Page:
Uncertainty moves us to ask questions about our place in the universe. Our interrelated lives search for innovations and belonging. Some scientists and physicians are trained to embody self-sacrifice and exhaustion to seem earnest and diligent. Young researchers are hard-pressed to act knowingly to be "leaders" before realizing their own vibrant lives already contribute value in a constellation of unknowns.

    In nature, people can sense wonder for their own evolving bodies, guiding questions, and search for meaning. Nature encourages people to look at themselves, an interconnected stranger, and human emotions as integral to finding answers rather than trivial and separate to the process. Encouraging scientists to play and to distill a set of nature-inspired leadership practices fosters curiosity about how life works.

    Science shapes how we understand and interpret our connected experiences and the way we treat people. Inviting people from a young age to listen to the veracity of intuition can inform children to be playful, self-aware, adaptive, and capable of asking for help in every life stage.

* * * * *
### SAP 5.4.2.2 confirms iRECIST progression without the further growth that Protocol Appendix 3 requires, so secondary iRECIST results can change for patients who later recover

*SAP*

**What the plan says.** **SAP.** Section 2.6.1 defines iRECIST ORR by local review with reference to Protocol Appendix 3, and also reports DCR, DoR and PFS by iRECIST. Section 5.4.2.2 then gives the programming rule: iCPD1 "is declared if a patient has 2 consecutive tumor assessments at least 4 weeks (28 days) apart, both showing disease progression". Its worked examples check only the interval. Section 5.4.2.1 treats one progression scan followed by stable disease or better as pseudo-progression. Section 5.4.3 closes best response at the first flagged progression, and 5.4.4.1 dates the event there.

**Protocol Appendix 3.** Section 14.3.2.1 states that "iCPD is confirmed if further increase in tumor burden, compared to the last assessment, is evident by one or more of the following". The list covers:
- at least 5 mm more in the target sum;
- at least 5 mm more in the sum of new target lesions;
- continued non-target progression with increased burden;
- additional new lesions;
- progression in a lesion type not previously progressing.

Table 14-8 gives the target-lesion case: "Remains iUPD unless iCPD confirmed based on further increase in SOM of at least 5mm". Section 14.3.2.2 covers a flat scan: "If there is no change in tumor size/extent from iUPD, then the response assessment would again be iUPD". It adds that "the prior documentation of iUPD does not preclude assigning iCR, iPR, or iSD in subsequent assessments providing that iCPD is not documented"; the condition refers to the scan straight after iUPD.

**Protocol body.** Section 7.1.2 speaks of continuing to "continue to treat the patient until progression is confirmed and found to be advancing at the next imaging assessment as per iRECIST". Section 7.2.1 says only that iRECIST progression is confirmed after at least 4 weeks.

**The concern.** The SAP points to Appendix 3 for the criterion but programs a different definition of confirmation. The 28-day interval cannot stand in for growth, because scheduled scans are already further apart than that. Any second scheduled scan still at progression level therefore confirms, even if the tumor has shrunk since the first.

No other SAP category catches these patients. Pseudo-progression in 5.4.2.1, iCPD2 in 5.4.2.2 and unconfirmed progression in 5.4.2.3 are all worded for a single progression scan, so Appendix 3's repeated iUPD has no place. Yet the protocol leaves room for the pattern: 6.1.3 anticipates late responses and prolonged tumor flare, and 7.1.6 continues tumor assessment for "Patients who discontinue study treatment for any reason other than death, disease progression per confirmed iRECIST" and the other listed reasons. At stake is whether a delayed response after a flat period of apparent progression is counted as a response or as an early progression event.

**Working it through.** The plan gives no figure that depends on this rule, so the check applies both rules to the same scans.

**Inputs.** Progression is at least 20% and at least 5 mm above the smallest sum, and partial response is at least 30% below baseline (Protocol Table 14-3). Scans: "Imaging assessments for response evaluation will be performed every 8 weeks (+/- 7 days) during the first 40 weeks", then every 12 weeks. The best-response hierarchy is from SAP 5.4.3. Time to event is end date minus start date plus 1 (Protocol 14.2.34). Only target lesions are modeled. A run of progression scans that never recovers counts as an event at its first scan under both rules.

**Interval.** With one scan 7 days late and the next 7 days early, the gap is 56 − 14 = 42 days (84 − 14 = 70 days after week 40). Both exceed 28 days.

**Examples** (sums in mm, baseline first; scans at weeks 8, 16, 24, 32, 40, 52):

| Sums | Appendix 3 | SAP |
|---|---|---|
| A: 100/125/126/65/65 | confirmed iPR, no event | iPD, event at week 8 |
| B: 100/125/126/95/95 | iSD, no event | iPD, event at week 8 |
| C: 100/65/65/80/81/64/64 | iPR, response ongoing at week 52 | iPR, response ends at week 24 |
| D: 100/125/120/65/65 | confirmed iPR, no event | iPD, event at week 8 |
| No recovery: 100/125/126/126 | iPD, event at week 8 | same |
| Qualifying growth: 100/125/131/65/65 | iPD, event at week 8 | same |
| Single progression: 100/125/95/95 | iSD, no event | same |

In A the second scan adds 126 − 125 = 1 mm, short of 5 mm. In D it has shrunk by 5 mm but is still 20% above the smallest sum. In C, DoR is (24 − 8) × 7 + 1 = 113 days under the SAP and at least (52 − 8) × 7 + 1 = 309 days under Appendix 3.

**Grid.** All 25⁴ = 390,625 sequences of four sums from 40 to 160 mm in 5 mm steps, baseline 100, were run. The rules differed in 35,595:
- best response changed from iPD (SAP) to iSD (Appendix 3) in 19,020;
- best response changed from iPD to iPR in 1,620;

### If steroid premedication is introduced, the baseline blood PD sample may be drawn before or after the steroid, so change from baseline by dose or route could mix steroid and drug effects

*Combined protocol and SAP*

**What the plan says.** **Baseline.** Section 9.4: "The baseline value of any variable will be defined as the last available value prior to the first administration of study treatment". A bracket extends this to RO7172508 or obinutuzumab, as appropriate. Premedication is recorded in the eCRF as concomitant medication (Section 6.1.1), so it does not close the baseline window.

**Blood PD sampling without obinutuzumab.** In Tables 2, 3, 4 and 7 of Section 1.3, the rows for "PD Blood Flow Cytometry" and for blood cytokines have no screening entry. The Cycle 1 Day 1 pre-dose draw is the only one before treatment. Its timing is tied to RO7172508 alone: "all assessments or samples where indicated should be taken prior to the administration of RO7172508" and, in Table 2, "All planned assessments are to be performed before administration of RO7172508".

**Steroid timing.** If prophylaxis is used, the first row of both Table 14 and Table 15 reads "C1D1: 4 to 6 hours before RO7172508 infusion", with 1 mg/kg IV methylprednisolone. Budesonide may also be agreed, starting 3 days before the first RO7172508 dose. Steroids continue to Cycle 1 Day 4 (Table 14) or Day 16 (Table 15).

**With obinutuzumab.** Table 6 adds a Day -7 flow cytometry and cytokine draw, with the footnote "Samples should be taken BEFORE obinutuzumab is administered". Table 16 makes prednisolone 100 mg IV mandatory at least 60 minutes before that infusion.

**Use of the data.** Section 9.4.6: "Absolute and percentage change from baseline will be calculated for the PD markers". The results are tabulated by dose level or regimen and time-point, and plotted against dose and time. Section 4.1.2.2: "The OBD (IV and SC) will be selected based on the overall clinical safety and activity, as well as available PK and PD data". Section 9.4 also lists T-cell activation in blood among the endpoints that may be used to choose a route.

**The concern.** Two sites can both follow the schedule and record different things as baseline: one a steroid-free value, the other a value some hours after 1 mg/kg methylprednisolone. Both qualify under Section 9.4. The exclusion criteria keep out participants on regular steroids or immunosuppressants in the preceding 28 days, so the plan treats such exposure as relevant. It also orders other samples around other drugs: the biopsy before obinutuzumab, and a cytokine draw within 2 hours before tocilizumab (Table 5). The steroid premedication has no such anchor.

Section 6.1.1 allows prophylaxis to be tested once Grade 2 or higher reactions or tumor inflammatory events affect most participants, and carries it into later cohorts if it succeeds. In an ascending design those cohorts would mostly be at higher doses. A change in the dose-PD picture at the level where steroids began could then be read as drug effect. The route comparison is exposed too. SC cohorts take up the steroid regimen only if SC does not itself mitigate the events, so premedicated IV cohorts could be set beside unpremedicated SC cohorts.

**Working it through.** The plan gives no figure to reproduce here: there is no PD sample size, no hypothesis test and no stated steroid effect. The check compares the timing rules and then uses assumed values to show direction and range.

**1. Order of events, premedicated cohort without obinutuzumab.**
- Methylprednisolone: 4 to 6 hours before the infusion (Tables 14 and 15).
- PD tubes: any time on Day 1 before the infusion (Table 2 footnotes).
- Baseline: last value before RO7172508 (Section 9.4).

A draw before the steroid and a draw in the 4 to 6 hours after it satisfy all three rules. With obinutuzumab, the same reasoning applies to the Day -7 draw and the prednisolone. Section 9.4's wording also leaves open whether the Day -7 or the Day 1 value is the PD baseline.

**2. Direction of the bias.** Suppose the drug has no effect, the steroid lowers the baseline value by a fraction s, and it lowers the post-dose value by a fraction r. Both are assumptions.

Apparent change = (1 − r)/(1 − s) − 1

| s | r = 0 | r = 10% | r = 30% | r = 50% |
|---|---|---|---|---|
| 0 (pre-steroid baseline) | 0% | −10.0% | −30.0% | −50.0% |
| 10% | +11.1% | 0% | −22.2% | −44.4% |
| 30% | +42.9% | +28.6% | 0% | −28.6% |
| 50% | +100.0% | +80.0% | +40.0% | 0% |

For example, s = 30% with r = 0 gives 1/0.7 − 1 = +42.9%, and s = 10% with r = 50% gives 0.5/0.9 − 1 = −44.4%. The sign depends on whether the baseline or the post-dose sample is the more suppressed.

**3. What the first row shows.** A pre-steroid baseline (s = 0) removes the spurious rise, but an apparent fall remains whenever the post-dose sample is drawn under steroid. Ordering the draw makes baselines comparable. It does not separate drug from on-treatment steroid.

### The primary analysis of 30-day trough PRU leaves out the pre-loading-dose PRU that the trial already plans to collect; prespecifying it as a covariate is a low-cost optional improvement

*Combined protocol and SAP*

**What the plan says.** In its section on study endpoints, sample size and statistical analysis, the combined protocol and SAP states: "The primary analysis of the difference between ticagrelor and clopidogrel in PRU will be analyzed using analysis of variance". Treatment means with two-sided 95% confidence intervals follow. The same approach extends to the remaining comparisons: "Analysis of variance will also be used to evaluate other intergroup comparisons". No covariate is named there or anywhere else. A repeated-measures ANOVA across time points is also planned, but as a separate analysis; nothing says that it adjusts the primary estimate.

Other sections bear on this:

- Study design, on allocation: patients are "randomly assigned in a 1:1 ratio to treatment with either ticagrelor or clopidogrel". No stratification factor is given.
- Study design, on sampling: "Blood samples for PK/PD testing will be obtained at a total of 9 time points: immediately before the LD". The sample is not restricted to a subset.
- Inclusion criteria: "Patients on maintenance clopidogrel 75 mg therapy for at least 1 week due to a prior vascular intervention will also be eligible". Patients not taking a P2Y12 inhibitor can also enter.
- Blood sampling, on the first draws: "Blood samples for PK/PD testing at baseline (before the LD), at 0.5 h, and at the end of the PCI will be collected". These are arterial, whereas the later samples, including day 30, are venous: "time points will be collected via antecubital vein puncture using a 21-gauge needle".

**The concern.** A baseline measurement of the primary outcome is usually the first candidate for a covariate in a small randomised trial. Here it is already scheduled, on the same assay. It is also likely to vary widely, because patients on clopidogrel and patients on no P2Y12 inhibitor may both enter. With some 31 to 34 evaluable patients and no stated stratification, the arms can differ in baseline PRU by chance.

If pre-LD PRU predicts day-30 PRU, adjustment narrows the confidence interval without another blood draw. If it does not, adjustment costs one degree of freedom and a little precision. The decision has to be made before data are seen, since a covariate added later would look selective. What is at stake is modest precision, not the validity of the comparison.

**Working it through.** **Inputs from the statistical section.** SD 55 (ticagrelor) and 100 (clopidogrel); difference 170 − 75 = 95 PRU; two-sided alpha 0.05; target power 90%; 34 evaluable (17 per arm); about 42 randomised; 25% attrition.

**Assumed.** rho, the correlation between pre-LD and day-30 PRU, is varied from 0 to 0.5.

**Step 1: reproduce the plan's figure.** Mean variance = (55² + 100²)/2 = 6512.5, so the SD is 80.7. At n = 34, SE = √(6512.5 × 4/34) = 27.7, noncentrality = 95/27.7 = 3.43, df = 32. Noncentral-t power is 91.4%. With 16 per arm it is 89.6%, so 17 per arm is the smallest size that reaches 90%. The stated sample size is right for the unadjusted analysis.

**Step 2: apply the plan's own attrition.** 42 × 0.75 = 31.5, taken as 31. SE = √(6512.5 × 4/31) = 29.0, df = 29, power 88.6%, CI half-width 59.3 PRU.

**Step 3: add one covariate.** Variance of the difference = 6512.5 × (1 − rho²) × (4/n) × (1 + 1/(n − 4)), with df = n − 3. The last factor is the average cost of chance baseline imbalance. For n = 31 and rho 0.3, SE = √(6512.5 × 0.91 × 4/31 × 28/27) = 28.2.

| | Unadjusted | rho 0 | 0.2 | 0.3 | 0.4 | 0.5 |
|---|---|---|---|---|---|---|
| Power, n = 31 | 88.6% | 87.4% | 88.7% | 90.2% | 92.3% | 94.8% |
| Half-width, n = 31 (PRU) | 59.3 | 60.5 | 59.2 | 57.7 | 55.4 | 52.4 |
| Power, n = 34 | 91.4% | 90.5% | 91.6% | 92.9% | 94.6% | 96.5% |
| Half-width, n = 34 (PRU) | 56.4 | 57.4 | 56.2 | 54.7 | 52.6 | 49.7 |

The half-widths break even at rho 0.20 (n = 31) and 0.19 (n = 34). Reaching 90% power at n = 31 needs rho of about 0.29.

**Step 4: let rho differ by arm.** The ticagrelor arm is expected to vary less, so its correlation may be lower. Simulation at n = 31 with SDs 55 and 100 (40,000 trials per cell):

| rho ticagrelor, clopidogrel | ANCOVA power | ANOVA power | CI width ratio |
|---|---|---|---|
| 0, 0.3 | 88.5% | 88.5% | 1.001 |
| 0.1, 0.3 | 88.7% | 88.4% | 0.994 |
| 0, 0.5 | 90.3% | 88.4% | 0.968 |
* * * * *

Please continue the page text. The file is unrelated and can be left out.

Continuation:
A false comport of certainty leads people to feel unsafe, isolated, and disengaged in the biosphere. A student who faces poverty and homelessness faces one truth, while medical students also endure unsustainable stresses of exhaustion and a starvation to know their focus will expand our human awareness. A magnetic field, human nervous system, and gravitational force change human relationships at the molecular level. Living matter roils hot and cold at the interior core of humans and Earth, both spin and form intentional relationships with beings across forms and scales to sense we are alive and helping.

    By: Corinne Gardner

    I am Corinne Gardner, a facilitator and an author who choreographs collaborative, nature-immersive play workshops for humans. I am passionate about the evolution and emergence of humans and organisms across scales. I cover seemingly disparate science and nature topics, including human potential, adaptive strategies, women’s gynecology, and forest ecology. Why? Our life experiences are interconnected! Being aware that our needs, humour and emotions are not superfluous or trivial, but rather intrinsically human, makes us more capable of experiencing pain and pleasure – we must befriend ourselves. You can see my work at